In an order issued yesterday, Judge J. Campbell Barker of the U.S. District Court for the Eastern District of Texas, issued a two-week stay (through March 11) of the National Labor Relations Board’s new joint employer regulations, which were scheduled to take effect this Monday. The order came in a lawsuit brought by the U.S. Chamber of Commerce, and business and employer groups.

The original effective date of the joint employer regulations was December 26, 2023. But the NLRB extended the date to this Monday, February 26. In extending the original effective date to February 26, the Board said that the extension was “to facilitate resolution of legal challenges with respect to the rule.” The back story was that there was “pushback” from U.S. Senators and members of the House of Representatives, litigation from both organized labor and employer groups, and a U.S. Government Accountability Office conclusion that the regulations were improperly issued with less than 60 days’ notice to the Senate before the effective date, as required by the Congressional Review Act.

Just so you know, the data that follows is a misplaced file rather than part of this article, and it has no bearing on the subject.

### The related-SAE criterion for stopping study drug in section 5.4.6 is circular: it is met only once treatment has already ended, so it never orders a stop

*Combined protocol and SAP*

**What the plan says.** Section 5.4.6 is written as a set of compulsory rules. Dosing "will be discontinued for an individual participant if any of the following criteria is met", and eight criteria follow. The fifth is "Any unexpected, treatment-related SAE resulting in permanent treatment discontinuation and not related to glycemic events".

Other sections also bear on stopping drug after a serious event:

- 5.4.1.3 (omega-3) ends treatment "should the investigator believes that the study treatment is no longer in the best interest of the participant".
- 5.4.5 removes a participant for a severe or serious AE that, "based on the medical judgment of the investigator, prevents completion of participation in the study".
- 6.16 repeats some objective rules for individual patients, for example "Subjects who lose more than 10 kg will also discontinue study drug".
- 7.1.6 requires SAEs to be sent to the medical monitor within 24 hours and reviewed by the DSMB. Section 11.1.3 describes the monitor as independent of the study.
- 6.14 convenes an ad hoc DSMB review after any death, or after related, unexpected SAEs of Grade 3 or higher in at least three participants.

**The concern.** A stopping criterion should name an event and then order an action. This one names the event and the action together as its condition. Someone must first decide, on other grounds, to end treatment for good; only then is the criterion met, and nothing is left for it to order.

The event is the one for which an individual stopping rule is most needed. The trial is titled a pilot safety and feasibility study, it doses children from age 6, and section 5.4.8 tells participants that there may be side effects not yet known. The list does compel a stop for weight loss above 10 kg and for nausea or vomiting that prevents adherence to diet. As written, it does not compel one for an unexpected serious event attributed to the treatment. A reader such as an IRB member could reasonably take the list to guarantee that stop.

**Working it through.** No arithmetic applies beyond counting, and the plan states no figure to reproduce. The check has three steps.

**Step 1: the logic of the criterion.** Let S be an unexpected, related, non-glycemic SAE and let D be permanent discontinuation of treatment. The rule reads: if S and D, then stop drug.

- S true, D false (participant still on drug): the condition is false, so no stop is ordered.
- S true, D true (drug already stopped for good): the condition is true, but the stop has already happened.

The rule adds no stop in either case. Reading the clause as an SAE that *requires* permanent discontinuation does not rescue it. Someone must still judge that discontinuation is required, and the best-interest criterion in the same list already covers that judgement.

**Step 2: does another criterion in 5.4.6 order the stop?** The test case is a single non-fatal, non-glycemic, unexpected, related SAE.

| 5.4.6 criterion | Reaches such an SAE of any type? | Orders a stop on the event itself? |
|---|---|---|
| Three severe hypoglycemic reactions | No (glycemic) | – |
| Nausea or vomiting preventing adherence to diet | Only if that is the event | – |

Litigation challenging the joint employer regulations is pending in both the Eastern District of Texas, where the extension order was issued, and the U.S. Court of Appeals for the District of Columbia Circuit. The challenges are based on the substance of the regulations and which court has subject matter jurisdiction to decide a challenge to NLRB regulations. For its part, the NLRB is asserting that only a federal appeals court, and not a U.S. District Court, has subject matter jurisdiction of the matter as an “order” of the NLRB. Some commentators have said that the U.S. Supreme Court may have to resolve at least some of these issues.

Whether the regulations will actually take effect on March 11 remains to be seen. In the meantime, employers should know that the current NLRB majority views joint employment expansively. Even without new regulations, the Board is likely to interpret the National Labor Relations Act to find joint employment whenever it can, so as to have as many employers as possible under its administrative power and thus potentially responsible for unfair labor practices and obligated to bargain with organized labor.

We will continue to track the litigation and report on noteworthy developments.

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